Qualitative data from the 20 interviews, including think-
aloud sessions, were fully transcribed. All transcripts were
imported to QSR NVivo 8.0, a qualitative data analysis
software package.
The main goal of the qualitative data analysis was to find
the emergent themes relevant to the main research
questions, which explored the online news reading
behavior of respondents.
The researcher employed both inductive and deductive
analyses in the qualitative data analysis process. The main
concepts from the ELIS model were used in the deductive
analysis process. The grounded-theory approach was used
to analyze qualitative data by means of inductive analysis.
Strauss & Corbin (1998) provide a framework, commonly
referred to as grounded theory, of coding procedures for
rigorously analyzing large amounts of raw qualitative data.
This study's methodology relies on the constant
comparative method of analysis (Glaser & Strauss, 1967),
which helps the researcher avoid the dangers of waiting
until the very end to analyze data, including discovering a
lack of data, an inability to investigate emergent findings,
or an inability to resolve conflicting data.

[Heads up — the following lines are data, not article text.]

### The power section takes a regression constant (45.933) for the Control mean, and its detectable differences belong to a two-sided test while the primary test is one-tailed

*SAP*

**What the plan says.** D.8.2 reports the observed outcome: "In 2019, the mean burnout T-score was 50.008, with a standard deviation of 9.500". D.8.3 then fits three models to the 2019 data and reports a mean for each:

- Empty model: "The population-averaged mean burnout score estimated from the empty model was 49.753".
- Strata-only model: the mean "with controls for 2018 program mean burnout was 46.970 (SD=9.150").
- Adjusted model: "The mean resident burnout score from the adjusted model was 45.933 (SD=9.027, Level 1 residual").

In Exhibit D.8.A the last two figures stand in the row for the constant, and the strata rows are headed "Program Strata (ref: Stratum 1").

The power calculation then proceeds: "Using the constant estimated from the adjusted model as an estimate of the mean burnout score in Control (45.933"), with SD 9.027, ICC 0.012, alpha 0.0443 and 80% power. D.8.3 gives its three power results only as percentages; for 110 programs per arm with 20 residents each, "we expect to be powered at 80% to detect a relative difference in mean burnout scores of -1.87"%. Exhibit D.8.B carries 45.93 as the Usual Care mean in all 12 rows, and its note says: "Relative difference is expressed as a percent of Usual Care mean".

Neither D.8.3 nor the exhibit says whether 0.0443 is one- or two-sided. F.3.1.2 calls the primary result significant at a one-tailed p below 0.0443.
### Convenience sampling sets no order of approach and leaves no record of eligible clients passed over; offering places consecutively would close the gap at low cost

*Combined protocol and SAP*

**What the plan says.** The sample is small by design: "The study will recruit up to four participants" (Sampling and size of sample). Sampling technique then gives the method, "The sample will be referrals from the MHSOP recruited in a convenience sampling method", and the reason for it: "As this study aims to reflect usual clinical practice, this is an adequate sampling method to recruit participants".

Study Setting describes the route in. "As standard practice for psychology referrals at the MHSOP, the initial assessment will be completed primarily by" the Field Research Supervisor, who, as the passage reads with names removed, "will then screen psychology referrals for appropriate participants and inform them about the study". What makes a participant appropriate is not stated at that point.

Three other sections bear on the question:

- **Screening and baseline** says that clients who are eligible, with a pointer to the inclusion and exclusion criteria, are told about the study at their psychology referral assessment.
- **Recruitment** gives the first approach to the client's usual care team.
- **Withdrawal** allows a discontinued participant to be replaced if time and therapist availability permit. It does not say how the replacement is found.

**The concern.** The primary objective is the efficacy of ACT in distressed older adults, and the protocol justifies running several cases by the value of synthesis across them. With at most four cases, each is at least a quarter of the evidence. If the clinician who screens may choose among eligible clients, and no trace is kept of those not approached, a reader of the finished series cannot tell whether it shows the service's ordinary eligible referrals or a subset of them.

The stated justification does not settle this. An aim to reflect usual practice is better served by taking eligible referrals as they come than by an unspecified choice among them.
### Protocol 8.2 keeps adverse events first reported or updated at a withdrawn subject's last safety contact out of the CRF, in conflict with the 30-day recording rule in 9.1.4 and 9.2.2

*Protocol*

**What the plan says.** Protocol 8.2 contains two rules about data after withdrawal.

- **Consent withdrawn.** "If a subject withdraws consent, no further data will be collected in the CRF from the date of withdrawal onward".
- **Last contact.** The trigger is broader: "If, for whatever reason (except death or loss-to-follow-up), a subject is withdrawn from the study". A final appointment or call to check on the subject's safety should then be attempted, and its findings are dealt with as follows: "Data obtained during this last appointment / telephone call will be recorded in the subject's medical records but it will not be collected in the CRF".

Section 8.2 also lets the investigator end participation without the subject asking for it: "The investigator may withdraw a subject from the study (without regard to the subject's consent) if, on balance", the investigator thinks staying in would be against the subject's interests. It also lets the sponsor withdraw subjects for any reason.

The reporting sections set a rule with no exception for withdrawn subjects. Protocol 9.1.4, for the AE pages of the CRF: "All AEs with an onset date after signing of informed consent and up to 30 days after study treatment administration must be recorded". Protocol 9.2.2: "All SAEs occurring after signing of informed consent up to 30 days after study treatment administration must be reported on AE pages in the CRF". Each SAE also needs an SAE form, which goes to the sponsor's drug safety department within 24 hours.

FINDINGS
This paper presents findings from the qualitative part of the
study regarding the online news reading behavior of
respondents.
RQ1. What are the respondents’ perceptions of online
news?
To understand how respondents perceived news, the
researcher asked the following questions: “What is your
definition of news?” and “How would you define news?”
Defining what news was seemed to be a challenging task
for several respondents. Several of them admitted that it
was difficult to define news. Ambiguity and difficulty in
defining “news” were visible through the following words
used: “anything,” “whatever,” “all,” and “general.” R20
said: “News…um….um….I don’t know. I guess it’s
whatever is interesting.”
Respondents used the following criteria to distinguish news
from other types of information: old v. new definitions of
news; content (topic areas, balanced, enhancing knowledge,
not sensational, not slanted, objective, interesting, true, fact